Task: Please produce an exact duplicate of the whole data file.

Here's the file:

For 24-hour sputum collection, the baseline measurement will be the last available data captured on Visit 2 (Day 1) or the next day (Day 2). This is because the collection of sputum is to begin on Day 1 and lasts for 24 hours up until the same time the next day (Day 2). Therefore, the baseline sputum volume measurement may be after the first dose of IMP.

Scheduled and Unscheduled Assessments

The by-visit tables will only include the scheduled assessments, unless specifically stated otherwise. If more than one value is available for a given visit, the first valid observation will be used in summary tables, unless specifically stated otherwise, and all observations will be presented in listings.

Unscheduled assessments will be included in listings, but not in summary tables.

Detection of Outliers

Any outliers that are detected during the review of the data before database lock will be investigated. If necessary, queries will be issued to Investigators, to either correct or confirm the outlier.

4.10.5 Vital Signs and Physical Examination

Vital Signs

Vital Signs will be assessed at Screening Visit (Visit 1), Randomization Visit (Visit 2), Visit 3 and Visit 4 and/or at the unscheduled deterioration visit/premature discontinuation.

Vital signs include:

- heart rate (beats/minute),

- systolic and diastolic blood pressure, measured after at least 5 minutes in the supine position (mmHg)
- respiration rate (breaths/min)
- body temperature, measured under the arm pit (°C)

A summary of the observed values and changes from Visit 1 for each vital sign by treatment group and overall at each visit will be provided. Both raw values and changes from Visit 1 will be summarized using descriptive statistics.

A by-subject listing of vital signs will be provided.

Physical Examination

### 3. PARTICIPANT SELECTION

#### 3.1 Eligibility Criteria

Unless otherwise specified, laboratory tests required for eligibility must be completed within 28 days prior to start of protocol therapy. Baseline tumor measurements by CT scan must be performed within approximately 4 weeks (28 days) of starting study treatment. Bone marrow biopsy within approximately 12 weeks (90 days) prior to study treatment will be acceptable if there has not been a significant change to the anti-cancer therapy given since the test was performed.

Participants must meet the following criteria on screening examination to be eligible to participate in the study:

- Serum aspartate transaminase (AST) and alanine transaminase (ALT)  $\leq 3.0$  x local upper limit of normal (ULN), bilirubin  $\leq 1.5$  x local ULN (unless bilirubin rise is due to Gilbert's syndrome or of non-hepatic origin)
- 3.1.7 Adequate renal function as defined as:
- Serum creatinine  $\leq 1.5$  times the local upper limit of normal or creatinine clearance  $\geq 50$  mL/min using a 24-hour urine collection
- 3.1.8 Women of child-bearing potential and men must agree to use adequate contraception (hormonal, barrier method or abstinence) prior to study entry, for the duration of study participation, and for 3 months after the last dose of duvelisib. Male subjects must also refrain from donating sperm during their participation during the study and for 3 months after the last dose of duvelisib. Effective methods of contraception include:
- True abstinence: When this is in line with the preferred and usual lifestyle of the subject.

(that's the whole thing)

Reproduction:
For 24-hour sputum collection, the baseline measurement will be the last available data captured on Visit 2 (Day 1) or the next day (Day 2). This is because the collection of sputum is to begin on Day 1 and lasts for 24 hours up until the same time the next day (Day 2). Therefore, the baseline sputum volume measurement may be after the first dose of IMP.

Scheduled and Unscheduled Assessments

The by-visit tables will only include the scheduled assessments, unless specifically stated otherwise. If more than one value is available for a given visit, the first valid observation will be used in summary tables, unless specifically stated otherwise, and all observations will be presented in listings.

Unscheduled assessments will be included in listings, but not in summary tables.

Detection of Outliers

Any outliers that are detected during the review of the data before database lock will be investigated. If necessary, queries will be issued to Investigators, to either correct or confirm the outlier.

4.10.5 Vital Signs and Physical Examination

Vital Signs

Vital Signs will be assessed at Screening Visit (Visit 1), Randomization Visit (Visit 2), Visit 3 and Visit 4 and/or at the unscheduled deterioration visit/premature discontinuation.

Vital signs include:

- heart rate (beats/minute),

- systolic and diastolic blood pressure, measured after at least 5 minutes in the supine position (mmHg)
- respiration rate (breaths/min)
- body temperature, measured under the arm pit (°C)

A summary of the observed values and changes from Visit 1 for each vital sign by treatment group and overall at each visit will be provided. Both raw values and changes from Visit 1 will be summarized using descriptive statistics.

A by-subject listing of vital signs will be provided.

Physical Examination

### 3. PARTICIPANT SELECTION

#### 3.1 Eligibility Criteria

Unless otherwise specified, laboratory tests required for eligibility must be completed within 28 days prior to start of protocol therapy. Baseline tumor measurements by CT scan must be performed within approximately 4 weeks (28 days) of starting study treatment. Bone marrow biopsy within approximately 12 weeks (90 days) prior to study treatment will be acceptable if there has not been a significant change to the anti-cancer therapy given since the test was performed.

Participants must meet the following criteria on screening examination to be eligible to participate in the study:

- Serum aspartate transaminase (AST) and alanine transaminase (ALT)  $\leq 3.0$  x local upper limit of normal (ULN), bilirubin  $\leq 1.5$  x local ULN (unless bilirubin rise is due to Gilbert's syndrome or of non-hepatic origin)
- 3.1.7 Adequate renal function as defined as:
- Serum creatinine  $\leq 1.5$  times the local upper limit of normal or creatinine clearance  $\geq 50$  mL/min using a 24-hour urine collection
- 3.1.8 Women of child-bearing potential and men must agree to use adequate contraception (hormonal, barrier method or abstinence) prior to study entry, for the duration of study participation, and for 3 months after the last dose of duvelisib. Male subjects must also refrain from donating sperm during their participation during the study and for 3 months after the last dose of duvelisib. Effective methods of contraception include:
- True abstinence: When this is in line with the preferred and usual lifestyle of the subject.